Wagner and co looked to add firepower to the league’s lowest scorers by gambling on the likes of Isaac Mbenza, Adama Diakhaby and Ramadan Sobhi who all failed to live up to expectations, whilst the rest of the squad could not maintain their performance level from the previous season.

The Terriers won their first game of the season at the eleventh attempt after beating Fulham 1-0, which was swiftly backed up with an impressive 2-0 win away at Wolves. Though this would be Wagner’s last win in charge after he departed in January.

Jan Siewert’s reign failed to take off after a comical case of mistaken identity in the John Smith’s Stadium crowd led a Sky Sports reporter to believe that Siewert was in the directors’ box whereas it was in fact a Town fan called Martin. Fans were forced to wait three months for their next win which coincidentally came against Wolves again.

Karlan Grant ended the season as the Terriers’ top scorer despite having only signed in January which was indicative of the side’s lack of efficiency in front of goal. Respectable draws against Manchester United and Southampton rounded the season off though Huddersfield ended the season with only sixteen points.

 

2. Sunderland – 2005/2006

Points – 15

It’s a hat-trick for the Black Cats who make a remarkable third appearance on this list with their 2005/2006 side.

Going into the 2005/2006 season as Championship winners, the Sunderland faithful would have been forgiven for expecting a better performance than that of their 2002/2003 Premier League campaign.

Though it somehow got worse. With Mick McCarthy only given a solitary transfer budget of £4 million, most summer additions came from lower leagues whilst those with top-flight experience only arrived on free transfers and loan deals.

The likes of Jon Stead, Steven Caldwell and Dean Whitehead went winless in their opening six games before a 2-0 win over Middlesbrough. Though their next win would come in just under four months time against West Bromwich Albion, whilst the club only picked up one point in that period prior to the win at the Hawthorns in January.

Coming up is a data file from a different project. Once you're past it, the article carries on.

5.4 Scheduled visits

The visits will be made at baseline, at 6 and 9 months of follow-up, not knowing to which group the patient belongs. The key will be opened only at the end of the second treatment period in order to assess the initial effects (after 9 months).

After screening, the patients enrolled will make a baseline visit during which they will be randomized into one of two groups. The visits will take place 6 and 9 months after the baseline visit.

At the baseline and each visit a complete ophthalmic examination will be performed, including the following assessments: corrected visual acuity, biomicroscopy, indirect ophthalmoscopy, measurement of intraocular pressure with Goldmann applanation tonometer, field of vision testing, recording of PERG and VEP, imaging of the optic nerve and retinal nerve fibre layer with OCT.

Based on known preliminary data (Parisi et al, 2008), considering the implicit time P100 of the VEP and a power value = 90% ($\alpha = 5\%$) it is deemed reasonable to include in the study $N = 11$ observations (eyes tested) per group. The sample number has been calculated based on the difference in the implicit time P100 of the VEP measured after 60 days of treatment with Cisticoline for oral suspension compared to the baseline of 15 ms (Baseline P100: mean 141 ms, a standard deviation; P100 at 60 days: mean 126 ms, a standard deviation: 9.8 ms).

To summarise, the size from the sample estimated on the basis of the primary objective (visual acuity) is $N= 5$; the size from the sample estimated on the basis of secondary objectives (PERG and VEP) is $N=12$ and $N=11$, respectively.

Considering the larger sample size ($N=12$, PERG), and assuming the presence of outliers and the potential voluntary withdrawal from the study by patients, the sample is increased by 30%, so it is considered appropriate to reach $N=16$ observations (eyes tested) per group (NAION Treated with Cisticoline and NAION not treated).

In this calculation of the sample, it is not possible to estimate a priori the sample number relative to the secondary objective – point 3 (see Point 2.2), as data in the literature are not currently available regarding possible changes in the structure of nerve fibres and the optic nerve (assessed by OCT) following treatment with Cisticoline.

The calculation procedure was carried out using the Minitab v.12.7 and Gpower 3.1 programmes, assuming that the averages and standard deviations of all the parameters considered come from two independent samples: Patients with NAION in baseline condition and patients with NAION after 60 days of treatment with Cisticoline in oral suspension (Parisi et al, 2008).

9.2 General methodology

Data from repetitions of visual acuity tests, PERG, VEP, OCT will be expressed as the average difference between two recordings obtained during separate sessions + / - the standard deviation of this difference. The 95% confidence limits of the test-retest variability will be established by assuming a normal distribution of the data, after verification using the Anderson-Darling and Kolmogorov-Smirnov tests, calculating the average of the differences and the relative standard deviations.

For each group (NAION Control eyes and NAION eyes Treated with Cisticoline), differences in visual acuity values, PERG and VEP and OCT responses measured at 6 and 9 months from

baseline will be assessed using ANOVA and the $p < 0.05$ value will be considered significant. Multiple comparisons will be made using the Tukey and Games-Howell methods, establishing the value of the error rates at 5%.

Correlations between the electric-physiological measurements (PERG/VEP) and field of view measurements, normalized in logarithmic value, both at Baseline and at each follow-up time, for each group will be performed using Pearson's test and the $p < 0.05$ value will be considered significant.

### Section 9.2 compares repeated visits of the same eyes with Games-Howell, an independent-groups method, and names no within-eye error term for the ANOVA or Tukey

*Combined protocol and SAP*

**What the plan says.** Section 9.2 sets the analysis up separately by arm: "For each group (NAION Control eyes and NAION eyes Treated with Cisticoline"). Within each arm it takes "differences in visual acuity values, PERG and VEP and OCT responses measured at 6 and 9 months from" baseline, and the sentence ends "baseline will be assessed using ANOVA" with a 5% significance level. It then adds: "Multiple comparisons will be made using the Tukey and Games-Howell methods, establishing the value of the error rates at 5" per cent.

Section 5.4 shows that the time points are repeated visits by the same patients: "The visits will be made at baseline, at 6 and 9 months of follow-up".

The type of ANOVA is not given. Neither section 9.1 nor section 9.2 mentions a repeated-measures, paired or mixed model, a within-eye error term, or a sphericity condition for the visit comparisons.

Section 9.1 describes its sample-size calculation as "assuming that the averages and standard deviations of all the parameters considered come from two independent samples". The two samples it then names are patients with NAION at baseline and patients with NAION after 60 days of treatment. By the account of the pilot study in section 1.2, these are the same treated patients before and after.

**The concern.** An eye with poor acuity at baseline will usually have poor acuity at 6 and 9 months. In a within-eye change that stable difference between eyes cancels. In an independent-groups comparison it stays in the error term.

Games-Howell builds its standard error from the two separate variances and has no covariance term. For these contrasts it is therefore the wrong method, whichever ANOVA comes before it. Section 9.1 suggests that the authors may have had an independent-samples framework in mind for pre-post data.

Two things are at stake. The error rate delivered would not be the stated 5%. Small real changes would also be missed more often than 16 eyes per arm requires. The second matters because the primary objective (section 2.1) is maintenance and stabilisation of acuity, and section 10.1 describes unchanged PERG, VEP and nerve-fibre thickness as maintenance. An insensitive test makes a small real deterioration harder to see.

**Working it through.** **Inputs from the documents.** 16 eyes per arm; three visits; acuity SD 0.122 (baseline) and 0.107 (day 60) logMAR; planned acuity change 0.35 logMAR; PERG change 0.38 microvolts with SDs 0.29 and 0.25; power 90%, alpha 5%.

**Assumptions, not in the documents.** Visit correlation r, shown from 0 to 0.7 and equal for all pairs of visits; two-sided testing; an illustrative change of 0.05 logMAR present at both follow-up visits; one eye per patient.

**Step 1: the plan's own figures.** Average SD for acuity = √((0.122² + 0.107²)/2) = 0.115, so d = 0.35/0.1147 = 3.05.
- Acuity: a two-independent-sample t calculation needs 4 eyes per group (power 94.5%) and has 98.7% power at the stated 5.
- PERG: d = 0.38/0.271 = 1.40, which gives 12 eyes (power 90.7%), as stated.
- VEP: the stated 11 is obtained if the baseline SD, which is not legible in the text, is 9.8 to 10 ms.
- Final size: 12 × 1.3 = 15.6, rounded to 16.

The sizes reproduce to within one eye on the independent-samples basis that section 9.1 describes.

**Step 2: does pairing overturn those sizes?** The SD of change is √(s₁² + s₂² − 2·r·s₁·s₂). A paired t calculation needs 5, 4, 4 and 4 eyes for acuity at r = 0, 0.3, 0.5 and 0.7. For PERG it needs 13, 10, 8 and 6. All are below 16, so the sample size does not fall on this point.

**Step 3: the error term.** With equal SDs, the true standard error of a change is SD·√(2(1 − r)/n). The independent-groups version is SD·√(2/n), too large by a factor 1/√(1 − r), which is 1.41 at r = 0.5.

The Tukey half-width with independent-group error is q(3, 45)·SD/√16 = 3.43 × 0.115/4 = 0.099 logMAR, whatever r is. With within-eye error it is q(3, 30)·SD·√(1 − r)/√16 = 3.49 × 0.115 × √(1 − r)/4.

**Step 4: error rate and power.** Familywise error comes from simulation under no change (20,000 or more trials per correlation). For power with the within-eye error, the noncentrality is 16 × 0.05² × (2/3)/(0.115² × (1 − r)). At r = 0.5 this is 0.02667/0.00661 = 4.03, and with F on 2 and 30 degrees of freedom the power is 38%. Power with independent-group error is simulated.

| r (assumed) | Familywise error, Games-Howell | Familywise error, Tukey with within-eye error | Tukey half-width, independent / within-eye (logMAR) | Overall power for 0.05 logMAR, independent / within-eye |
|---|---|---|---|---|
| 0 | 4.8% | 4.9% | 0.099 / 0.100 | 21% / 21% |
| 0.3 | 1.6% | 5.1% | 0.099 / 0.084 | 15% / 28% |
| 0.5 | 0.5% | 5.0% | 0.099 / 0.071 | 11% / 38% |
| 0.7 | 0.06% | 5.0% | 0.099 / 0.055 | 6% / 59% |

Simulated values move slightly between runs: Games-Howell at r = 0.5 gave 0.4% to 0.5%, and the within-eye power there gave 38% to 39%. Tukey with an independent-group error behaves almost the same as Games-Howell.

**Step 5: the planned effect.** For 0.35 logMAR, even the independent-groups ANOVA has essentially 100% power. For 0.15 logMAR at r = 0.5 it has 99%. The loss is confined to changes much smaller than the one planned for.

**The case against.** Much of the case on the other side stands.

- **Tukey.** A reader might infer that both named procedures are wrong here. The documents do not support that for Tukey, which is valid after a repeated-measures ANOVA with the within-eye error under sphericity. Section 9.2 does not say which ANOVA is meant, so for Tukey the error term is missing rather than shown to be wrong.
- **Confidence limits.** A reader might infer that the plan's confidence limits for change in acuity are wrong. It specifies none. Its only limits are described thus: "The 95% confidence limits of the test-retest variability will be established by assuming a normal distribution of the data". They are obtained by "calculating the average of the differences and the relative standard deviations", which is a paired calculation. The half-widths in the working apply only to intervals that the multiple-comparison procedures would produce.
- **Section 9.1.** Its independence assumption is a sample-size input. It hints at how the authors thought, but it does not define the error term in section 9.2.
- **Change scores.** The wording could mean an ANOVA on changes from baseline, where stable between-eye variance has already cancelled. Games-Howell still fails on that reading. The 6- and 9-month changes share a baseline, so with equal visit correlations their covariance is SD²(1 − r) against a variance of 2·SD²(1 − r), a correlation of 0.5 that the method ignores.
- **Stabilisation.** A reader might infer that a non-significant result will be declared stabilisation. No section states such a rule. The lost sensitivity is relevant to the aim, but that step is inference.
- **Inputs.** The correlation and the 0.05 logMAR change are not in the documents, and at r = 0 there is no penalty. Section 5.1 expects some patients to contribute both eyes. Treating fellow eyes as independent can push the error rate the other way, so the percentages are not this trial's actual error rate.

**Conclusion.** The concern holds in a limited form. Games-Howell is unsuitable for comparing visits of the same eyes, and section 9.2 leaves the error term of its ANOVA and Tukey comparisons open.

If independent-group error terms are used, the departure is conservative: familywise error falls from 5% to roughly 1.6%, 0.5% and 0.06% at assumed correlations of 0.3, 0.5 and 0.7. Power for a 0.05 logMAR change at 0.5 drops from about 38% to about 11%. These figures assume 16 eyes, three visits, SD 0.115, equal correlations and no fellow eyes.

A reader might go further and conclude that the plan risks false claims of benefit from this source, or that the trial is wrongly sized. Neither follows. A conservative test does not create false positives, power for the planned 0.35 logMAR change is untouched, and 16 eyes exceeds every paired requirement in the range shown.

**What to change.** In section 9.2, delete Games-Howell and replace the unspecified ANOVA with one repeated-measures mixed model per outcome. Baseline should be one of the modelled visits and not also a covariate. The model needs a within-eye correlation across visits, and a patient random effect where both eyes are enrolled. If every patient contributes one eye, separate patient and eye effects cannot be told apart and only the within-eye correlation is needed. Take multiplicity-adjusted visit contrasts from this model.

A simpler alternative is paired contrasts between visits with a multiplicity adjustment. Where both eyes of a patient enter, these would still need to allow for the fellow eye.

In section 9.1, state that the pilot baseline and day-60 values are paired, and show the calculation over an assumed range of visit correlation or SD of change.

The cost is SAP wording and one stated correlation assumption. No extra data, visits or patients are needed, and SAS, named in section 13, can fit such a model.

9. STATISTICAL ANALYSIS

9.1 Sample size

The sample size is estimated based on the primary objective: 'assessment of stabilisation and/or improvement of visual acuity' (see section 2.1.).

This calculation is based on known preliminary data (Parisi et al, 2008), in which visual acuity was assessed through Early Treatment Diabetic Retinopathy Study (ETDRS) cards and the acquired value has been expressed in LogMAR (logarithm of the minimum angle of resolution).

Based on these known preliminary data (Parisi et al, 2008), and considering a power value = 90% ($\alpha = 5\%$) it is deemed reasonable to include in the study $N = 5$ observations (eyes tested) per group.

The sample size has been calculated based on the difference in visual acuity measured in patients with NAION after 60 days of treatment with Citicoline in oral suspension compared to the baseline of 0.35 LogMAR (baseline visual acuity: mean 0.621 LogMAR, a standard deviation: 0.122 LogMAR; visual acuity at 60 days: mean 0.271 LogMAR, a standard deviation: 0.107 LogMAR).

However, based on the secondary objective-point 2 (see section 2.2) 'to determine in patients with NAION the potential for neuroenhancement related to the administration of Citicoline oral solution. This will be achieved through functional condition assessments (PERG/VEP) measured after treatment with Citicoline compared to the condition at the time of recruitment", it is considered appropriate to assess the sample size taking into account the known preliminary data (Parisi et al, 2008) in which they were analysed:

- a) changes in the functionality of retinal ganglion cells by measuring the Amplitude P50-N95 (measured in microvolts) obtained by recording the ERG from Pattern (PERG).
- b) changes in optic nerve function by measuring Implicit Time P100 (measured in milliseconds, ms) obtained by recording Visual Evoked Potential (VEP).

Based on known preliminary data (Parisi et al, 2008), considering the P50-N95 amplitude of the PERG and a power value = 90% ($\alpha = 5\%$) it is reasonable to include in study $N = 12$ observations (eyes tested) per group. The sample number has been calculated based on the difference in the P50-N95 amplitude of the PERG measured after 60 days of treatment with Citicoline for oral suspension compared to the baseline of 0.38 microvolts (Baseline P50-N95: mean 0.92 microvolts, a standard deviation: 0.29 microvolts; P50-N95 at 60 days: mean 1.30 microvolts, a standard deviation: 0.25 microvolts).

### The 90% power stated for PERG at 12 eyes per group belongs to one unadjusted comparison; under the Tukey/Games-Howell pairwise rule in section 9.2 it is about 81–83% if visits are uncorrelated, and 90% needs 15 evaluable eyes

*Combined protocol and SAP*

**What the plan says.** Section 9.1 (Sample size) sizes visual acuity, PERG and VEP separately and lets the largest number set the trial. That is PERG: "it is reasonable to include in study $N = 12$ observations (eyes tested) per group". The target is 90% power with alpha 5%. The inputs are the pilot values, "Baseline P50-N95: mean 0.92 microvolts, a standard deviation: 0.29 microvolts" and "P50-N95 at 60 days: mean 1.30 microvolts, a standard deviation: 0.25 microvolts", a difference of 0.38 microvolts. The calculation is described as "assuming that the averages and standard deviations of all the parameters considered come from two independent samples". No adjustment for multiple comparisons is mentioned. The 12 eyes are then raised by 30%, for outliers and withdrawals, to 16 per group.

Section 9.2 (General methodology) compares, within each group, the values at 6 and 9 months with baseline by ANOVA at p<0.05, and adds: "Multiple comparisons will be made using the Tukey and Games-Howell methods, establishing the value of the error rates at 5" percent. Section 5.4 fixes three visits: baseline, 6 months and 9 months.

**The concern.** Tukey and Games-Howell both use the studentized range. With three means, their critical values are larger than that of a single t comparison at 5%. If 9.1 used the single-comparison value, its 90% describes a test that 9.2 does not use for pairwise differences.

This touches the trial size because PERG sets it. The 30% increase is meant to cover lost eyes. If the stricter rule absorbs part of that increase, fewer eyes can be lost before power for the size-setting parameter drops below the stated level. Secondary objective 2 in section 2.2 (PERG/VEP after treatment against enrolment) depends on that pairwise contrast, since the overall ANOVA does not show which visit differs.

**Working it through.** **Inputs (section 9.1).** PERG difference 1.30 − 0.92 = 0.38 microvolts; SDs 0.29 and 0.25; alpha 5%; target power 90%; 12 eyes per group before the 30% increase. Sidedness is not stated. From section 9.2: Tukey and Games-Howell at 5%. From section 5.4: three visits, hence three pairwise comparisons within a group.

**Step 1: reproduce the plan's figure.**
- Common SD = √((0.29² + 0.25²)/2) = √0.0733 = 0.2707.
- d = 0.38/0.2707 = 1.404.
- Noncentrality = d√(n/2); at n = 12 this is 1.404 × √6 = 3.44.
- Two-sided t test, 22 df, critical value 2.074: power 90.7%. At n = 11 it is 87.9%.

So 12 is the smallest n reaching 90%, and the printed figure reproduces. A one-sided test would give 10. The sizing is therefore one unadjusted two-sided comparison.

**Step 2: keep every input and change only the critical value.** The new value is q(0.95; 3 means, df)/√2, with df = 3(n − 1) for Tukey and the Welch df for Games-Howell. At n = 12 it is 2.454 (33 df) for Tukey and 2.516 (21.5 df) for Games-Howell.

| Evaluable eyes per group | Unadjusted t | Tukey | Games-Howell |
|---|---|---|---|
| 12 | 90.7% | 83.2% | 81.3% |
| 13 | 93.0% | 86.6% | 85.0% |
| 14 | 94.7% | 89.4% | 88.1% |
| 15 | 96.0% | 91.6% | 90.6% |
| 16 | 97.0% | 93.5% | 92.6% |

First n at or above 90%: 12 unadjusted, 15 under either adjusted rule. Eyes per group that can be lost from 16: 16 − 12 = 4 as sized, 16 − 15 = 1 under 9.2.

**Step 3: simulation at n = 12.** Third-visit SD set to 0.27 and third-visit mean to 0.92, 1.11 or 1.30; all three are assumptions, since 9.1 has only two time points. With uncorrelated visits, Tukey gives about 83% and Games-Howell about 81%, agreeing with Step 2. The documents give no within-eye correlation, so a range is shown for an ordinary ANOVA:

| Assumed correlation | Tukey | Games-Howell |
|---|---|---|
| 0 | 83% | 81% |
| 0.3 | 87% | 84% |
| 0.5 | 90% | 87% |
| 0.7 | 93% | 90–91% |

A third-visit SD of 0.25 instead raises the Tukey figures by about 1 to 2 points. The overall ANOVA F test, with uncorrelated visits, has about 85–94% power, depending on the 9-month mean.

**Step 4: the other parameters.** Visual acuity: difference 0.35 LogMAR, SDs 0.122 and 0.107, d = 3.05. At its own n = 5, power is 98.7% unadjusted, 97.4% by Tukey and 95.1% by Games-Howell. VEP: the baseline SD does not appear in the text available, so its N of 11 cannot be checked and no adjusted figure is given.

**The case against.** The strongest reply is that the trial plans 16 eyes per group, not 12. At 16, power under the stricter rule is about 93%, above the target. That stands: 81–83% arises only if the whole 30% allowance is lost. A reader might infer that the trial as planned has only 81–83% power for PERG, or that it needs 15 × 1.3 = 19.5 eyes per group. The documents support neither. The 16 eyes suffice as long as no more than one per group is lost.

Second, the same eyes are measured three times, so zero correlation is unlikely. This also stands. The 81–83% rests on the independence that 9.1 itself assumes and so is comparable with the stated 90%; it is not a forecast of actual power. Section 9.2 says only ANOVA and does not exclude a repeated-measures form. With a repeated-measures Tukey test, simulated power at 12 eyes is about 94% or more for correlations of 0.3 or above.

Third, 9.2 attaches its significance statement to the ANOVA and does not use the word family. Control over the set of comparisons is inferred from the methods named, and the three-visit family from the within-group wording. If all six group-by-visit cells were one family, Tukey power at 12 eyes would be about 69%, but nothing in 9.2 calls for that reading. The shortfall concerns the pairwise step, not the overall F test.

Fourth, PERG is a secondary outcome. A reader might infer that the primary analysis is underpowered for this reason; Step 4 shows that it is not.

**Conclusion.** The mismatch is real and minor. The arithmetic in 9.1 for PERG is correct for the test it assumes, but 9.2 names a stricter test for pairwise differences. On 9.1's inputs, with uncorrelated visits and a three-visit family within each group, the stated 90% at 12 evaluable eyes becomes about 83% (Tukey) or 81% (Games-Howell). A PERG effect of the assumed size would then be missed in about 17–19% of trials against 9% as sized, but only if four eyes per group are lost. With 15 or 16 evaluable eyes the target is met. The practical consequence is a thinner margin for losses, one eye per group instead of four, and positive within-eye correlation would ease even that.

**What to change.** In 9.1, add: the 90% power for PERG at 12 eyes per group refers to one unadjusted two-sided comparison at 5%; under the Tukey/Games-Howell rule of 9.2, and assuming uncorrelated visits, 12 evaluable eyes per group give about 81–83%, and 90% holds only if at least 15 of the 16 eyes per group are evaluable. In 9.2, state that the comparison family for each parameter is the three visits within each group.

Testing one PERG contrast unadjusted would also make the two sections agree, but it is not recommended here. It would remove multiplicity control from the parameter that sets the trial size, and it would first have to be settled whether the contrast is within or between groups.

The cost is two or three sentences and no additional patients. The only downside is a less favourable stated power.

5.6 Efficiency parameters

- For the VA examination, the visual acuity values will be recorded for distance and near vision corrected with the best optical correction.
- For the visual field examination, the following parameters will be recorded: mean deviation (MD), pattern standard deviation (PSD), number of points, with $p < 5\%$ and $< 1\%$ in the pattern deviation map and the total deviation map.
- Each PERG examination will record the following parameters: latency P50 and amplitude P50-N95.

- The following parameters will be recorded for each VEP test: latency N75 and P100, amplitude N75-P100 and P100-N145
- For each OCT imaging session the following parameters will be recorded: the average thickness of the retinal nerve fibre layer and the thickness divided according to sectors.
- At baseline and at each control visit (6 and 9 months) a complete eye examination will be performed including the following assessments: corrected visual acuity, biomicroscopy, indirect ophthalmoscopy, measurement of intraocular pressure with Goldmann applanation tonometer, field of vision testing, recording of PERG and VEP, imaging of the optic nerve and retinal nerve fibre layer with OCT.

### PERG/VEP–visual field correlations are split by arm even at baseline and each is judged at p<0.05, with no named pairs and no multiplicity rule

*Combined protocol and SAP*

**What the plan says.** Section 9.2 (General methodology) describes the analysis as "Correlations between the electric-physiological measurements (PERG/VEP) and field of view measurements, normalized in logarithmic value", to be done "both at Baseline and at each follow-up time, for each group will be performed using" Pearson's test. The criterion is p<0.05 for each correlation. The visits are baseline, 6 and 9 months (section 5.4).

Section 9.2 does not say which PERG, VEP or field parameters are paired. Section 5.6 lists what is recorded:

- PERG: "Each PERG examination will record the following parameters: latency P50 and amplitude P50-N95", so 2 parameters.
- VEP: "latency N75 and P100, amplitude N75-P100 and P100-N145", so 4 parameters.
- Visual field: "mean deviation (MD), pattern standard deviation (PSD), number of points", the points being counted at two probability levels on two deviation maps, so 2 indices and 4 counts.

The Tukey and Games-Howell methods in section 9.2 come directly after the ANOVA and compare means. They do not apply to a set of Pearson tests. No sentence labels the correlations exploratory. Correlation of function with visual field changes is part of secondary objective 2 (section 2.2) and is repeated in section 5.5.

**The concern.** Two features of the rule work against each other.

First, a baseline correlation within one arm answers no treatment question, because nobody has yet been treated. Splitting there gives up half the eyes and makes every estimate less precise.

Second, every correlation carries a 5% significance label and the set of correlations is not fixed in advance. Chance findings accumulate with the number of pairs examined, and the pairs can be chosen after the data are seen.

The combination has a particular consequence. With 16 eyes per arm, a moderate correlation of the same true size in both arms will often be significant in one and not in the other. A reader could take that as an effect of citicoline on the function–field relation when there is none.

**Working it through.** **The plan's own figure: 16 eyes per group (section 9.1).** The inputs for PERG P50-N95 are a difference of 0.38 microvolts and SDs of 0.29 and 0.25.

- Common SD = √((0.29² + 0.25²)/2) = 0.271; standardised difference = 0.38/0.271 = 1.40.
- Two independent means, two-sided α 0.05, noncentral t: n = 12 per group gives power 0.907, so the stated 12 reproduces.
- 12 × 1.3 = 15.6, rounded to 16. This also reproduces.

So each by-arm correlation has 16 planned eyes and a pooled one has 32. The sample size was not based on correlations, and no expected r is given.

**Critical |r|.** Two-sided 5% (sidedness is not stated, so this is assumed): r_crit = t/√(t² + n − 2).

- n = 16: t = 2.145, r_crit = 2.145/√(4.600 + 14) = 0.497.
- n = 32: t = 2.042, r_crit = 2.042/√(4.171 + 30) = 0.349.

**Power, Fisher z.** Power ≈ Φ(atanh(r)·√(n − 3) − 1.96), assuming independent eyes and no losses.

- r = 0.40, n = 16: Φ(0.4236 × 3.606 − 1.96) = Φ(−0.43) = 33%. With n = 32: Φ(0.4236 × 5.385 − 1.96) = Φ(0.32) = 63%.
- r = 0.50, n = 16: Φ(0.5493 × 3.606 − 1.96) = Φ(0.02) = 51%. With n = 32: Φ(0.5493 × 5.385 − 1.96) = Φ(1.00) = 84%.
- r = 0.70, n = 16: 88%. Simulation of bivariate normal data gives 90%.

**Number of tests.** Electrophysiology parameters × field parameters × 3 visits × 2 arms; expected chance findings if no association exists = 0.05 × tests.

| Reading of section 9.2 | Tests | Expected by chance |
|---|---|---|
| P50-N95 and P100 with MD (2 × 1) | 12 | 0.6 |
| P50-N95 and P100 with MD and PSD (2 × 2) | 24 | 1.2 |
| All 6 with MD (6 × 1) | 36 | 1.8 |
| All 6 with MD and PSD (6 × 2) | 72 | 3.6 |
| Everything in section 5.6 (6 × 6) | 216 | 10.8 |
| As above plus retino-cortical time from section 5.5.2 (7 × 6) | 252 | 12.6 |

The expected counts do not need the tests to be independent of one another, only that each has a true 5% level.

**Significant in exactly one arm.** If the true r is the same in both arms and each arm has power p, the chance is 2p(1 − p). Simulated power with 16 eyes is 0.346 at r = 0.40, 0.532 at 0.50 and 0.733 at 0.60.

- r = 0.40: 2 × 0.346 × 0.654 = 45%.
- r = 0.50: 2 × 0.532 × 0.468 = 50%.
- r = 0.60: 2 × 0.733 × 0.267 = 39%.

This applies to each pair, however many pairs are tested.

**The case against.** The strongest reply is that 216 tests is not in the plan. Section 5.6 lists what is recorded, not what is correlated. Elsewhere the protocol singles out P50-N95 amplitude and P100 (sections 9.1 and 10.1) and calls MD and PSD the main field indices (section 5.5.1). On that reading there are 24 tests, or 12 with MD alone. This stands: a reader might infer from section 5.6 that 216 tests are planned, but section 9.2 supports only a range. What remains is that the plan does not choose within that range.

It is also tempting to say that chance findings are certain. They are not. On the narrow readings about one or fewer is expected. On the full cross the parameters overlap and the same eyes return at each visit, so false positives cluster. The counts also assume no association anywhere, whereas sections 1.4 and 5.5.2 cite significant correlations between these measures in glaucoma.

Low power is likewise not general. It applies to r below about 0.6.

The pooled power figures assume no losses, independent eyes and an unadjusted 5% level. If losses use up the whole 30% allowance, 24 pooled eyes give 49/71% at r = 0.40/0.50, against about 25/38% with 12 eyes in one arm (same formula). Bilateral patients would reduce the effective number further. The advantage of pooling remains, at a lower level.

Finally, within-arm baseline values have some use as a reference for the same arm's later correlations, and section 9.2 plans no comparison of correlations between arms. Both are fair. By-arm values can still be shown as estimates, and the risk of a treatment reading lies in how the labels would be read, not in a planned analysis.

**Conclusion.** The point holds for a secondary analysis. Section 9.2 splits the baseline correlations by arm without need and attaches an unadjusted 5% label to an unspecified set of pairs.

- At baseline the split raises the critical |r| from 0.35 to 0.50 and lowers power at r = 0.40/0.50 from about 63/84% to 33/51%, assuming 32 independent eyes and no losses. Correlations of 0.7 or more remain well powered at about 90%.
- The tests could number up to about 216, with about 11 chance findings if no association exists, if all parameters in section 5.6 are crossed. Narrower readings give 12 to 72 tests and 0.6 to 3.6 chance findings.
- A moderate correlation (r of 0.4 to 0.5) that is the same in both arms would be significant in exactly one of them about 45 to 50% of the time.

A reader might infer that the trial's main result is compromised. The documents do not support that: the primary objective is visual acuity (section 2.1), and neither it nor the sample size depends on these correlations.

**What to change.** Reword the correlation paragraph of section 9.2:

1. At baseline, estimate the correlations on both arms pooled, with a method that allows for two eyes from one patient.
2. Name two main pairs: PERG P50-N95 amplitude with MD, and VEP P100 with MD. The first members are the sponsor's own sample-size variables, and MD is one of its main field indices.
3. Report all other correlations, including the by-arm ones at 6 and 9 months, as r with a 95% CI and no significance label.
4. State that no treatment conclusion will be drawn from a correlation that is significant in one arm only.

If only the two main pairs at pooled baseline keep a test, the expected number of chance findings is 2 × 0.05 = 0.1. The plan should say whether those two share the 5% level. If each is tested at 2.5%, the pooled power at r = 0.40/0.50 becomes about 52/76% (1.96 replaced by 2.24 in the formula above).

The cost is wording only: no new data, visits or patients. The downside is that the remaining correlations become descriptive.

McCarthy was sacked in March and replaced by club legend Kevin Ball, although the Black Cats were all but down with only pride left to play for. The club endured a three-month wait before their third and final win which eventually came in the penultimate game of the season against Fulham, with the club finishing with a mere fifteen points.

 

1. Derby County – 2007/2008

Points – 11

The infamous Derby County side from the 2007/2008 season will live long in Premier League history. Having defied expectations to win promotion from the Championship the previous year, Billy Davies led the Rams into top-flight as firm underdogs.

Summer arrivals at the club left a lot to be desired, with the club splashing out over £8 million on Robert Earnshaw, Claude Davies and Kenny Miller.

The squad also heavily lacked Premier League experience, with only the addition of full-back Andy Griffin resembling any type of Premier League knowhow.

Despite beginning the season with a decent 2-2 draw against Portsmouth, Derby went winless in their first five games before registering their only win of the season against Newcastle, with Miller scoring the only goal of the game.

Following a 2-0 defeat to Chelsea -which left Derby bottom of the table- Davies was sacked and swiftly replaced by Paul Jewell.

Despite adding the experience of Robbie Savage, Laurent Robert, Danny Mills, Roy Carroll and Alan Stubbs in January, Jewell still couldn’t lead his side to a victory in the remaining twenty-four games of the season.

The Rams’ inevitable relegation was confirmed as early as March after a 2-2 draw with Fulham as they ended the season with a shocking eleven points. They even equalled a 108-year record set by Loughborough of going through an entire season with only one win.

 

We hope you enjoyed the article ‘The 10 Worst Teams in Premier League History.’ Do you agree with our list? Let us know!

 

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Matthew Smith is a passionate sports fan and student with a strong ambition to break into the sports media industry, with his expertise lying in football and cricket. Having received an unconditional offer to study Sports Business & Broadcasting at UCFB Etihad Campus in September 2020, Matt is continuing to improve the range and quality of his sports content. He created, produces and hosts the cricketing podcast Caught and Bowled, produces Football Manger 2021 content on his YouTube channel “mattfm” and currently writes for WBAReport. As a long-suffering West Bromwich Albion fan Matt has been through the highs and lows of supporting his team whilst also witnessing landmark moments in English cricket such as the first time England passed 400 in an ODI fixture at Edgbaston in 2015 and Jimmy Anderson‘s record 11th wicket partnership with Joe Root against India in 2014.